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05/25/2017   LinuxSecurity.com
LinuxSecurity.com: An update that fixes one vulnerability is now available. An update that fixes one vulnerability is now available. An update that fixes one vulnerability is now available.
05/25/2017   LinuxSecurity.com
LinuxSecurity.com: A vulnerability in Smb4K could allow local attackers to execute commands as root.
05/25/2017   LinuxSecurity.com
LinuxSecurity.com: Teeworlds client vulnerability in snap handling could result in execution of arbitrary code.
05/25/2017   LinuxSecurity.com
LinuxSecurity.com: Multiple vulnerabilities have been found in Adobe Flash Player, the worst of which allows remote attackers to execute arbitrary code.
05/25/2017   LinuxSecurity.com
LinuxSecurity.com: Multiple vulnerabilities have been found in Xen, the worst of which could allow for privilege escalation.
05/25/2017   LinuxSecurity.com
LinuxSecurity.com: The 4.10.17 stable kernel update contains a number of important fixes across the tree.
05/25/2017   LinuxSecurity.com
LinuxSecurity.com: **WordPress 4.7.5** is now available. This is a security release for all previous versions and we strongly encourage you to update your sites immediately. WordPress versions 4.7.4 and earlier are affected by six security issues: * Insufficient redirect validation in the HTTP class. Reported by Ronni Skansing. * Improper handling of post meta data values in the XML-RPC
05/25/2017   LinuxSecurity.com
LinuxSecurity.com: Update to latest stable release, include fixes for gnutls and gtk-vnc compatibility.
05/25/2017   LinuxSecurity.com
LinuxSecurity.com: - security fix for rhbz 1450956
05/25/2017   LinuxSecurity.com
LinuxSecurity.com: **WordPress 4.7.5** is now available. This is a security release for all previous versions and we strongly encourage you to update your sites immediately. WordPress versions 4.7.4 and earlier are affected by six security issues: * Insufficient redirect validation in the HTTP class. Reported by Ronni Skansing. * Improper handling of post meta data values in the XML-RPC
05/25/2017   LinuxSecurity.com
LinuxSecurity.com: Update to latest stable release, include fixes for gnutls and gtk-vnc compatibility.
05/25/2017   LinuxSecurity.com
LinuxSecurity.com: - security fix for rhbz 1450956
05/25/2017   Linux Journal

Ladies and gentlemen, we've left Mars. Well, at least I'm done with the Martian lander from my past few articles. I hope you had chance to experiment with it and find out that it's not too easy to land a craft on any planet! more>>

05/24/2017   Linux Journal

At one point in time, when you wanted to attach an external block storage device to a server, you mapped it as a Logical Unit (LU) across a Storage Area Network (SAN). In the early days, you would do this over the Fibre Channel (FC) protocol. More recently, iSCSI (SCSI over IP) has usurped FC in most data centers. more>>

05/24/2017   InfoWorld Linux

The Cloud Native Computing Foundation (CNCF), which seeks to drive large-scale cloud computing with an emphasis on containers and microservices, has just added the Container Network Interface (CNI) project to its fold.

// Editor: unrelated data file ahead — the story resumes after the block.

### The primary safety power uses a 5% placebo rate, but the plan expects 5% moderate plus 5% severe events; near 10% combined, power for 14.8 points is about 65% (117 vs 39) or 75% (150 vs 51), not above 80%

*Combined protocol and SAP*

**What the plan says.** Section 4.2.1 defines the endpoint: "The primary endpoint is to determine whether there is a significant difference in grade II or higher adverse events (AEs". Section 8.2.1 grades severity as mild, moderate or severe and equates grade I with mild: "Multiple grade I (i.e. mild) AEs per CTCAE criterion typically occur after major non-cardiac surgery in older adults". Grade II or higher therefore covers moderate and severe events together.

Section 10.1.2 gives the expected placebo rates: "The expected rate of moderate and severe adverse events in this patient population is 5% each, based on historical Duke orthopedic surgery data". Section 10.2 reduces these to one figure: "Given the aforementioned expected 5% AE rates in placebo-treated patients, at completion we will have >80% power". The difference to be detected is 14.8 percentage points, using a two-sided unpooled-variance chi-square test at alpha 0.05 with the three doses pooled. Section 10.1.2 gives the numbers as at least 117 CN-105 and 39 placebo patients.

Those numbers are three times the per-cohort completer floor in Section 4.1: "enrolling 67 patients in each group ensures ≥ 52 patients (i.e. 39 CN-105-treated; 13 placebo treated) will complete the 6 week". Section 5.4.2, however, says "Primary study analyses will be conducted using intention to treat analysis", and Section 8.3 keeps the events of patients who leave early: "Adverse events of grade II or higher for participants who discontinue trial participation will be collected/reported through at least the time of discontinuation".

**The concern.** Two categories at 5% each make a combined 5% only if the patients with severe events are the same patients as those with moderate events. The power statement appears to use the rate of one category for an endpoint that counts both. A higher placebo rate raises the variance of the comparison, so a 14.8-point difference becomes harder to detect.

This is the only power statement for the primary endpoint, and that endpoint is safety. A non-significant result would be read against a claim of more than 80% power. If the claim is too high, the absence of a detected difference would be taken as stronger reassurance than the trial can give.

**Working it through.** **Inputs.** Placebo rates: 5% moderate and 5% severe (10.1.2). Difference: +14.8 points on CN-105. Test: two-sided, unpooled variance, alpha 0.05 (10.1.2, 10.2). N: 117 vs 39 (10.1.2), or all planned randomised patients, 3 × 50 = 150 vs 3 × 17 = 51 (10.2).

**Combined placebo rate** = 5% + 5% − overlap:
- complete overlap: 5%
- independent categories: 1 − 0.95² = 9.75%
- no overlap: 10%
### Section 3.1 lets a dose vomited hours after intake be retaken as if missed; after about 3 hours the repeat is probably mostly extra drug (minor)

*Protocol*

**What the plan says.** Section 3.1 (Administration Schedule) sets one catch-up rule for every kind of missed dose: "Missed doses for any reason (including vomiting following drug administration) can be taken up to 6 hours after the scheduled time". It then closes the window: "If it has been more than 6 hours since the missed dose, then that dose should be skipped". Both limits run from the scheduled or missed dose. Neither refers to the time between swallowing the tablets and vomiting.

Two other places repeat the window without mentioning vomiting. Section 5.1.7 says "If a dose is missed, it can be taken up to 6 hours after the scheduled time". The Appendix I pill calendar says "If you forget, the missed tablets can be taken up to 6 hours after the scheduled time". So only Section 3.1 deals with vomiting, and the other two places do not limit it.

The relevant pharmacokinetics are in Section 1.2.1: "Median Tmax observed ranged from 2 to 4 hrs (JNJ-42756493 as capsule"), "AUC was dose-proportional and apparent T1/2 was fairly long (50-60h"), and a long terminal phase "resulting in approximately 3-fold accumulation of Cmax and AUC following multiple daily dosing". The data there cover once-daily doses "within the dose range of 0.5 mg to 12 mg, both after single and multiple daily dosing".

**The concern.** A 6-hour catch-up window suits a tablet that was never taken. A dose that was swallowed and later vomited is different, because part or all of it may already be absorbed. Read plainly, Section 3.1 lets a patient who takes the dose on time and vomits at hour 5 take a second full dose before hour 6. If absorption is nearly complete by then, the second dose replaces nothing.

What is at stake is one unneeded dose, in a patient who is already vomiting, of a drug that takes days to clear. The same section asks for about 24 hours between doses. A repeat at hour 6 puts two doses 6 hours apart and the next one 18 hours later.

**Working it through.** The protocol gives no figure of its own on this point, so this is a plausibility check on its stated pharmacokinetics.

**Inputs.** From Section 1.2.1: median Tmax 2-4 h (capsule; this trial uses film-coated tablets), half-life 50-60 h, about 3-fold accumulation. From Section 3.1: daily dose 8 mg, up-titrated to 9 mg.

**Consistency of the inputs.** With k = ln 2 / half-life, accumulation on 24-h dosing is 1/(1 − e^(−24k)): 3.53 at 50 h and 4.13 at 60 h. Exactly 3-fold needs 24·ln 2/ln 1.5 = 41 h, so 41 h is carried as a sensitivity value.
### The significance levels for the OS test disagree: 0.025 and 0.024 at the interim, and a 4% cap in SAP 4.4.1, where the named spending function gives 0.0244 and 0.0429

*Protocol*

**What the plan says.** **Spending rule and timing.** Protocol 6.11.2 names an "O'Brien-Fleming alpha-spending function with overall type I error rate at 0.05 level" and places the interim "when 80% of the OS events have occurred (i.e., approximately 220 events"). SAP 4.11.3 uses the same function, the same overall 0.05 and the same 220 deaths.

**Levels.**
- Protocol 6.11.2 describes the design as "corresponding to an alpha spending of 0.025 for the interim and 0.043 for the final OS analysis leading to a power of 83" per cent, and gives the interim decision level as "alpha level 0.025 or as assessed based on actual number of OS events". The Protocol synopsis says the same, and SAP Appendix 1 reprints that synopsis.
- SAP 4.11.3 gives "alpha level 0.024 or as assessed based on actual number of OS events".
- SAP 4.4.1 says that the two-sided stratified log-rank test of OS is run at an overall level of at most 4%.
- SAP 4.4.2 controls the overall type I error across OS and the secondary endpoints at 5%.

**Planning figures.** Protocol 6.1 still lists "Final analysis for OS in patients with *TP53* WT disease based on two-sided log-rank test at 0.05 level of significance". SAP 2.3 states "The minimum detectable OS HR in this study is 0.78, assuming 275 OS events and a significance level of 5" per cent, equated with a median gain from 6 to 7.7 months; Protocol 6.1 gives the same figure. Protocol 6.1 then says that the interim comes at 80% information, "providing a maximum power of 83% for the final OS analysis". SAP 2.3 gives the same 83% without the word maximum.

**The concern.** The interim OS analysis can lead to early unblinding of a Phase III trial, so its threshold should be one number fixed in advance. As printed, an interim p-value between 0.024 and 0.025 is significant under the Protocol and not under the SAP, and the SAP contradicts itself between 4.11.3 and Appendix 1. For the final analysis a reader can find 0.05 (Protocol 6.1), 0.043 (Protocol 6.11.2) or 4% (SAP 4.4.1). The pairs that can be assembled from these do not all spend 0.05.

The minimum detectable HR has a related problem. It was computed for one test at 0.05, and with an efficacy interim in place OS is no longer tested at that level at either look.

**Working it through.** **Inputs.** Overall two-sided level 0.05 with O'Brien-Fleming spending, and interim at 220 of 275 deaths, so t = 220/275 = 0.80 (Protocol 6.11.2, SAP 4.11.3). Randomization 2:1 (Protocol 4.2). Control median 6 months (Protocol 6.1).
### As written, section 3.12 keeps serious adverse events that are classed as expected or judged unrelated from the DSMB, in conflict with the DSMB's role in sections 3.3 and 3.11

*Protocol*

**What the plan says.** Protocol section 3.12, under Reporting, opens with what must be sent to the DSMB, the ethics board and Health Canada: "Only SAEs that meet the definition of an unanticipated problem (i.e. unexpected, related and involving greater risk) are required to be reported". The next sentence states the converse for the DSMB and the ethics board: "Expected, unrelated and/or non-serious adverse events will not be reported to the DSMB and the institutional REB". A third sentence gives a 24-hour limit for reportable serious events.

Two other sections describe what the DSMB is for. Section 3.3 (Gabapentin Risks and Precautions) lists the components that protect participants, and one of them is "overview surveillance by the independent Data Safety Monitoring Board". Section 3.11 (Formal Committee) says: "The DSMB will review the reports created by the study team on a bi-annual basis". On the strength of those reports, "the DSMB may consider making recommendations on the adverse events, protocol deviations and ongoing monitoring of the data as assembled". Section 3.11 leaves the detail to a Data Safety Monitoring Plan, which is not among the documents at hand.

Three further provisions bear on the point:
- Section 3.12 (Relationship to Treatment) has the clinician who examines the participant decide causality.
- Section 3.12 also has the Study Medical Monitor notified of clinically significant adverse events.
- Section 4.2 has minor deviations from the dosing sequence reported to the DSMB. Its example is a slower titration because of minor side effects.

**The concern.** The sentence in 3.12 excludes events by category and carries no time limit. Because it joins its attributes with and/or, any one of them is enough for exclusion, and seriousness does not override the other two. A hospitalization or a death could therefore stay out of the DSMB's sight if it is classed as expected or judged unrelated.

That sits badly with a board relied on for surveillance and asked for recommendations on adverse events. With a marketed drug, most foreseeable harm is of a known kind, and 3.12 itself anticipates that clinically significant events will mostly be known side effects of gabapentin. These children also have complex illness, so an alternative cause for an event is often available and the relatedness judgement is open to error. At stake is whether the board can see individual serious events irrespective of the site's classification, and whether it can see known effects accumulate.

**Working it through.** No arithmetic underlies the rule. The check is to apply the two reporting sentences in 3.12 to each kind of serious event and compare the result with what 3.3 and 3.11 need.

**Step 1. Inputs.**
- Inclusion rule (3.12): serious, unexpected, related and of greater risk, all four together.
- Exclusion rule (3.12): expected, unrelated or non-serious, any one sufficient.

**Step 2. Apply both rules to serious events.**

The project joins others hosted by the nonprofit foundation, including the Kuberrnetes container orchestration platform and CoreDNS DNS server. CNI had been a GitHub open source project. It features a specification and libraries to write plugins for configuring networking interfaces in Linux containers.

The foundation’s adoption of CNI is meant to increase its focus on network connectivity of containers and the removal of allocated sources when the container is deleted. “The idea [is] that CNI is a standard way of being able to use different networking technologies,” said Dan Kohn, the foundation’s executive director.

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05/23/2017   InfoWorld Linux

Lubuntu versus Xubuntu

Ubuntu has a number of different flavors, including Lubuntu and Xubuntu. Both of these Ubuntu flavors offer lightweight desktops, but which one is better?

A writer at Linux and Ubuntu recently weighed the pros and cons of Lubuntu and Xubuntu:

Over the years, Lubuntu and Xubuntu have been two popular flavors that have provided an alternative to a lot of folks who have preferred something other than vanilla Ubuntu with the Unity desktop. Lubuntu and Xubuntu have been the choice of Linux enthusiasts and users who would rather have a lean or lightweight Linux distro or one that will provide the best performance on an old desktop or laptop. But how do these two distros compare, which one would I recommend and why?

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05/23/2017   Virtualization
A virtualized workspace is similar to a virtual desktop implementation except that the central processing is done in the cloud rather than in a data center.
05/23/2017   Linux Journal

I've written a little about PHP before, because I think it's a great utility language for writing quick things you need to do. Plus, it allows you to use a web browser as your interface, and everyone has a web browser. That makes it very convenient for my family, because I can make simple web interfaces for the various things I normally have to do from the command line. more>>

05/22/2017   InfoWorld Linux

Premier Farnell, a distributor of Raspberry Pi, has created a kit that turns Raspberry Pi into a full-fledged desktop PC, running Linux.

What value does the Pi Desktop box bring to Raspberry Pi? Can’t you just use the Pi and use it as a desktop? Not really. First of all, there are no start, reboot or reset buttons on the device. Which means you can’t turn the PC off via a button.

“The built-in power switch makes the Pi Desktop easy to operate. An intelligent and safe power controller means that users do not have to remove the power adapter from the Pi board; they simply turn the power on or off like a desktop or laptop,” said Premier Farnell in a press release.

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05/22/2017   InfoWorld Linux

10 Linux distributions for developers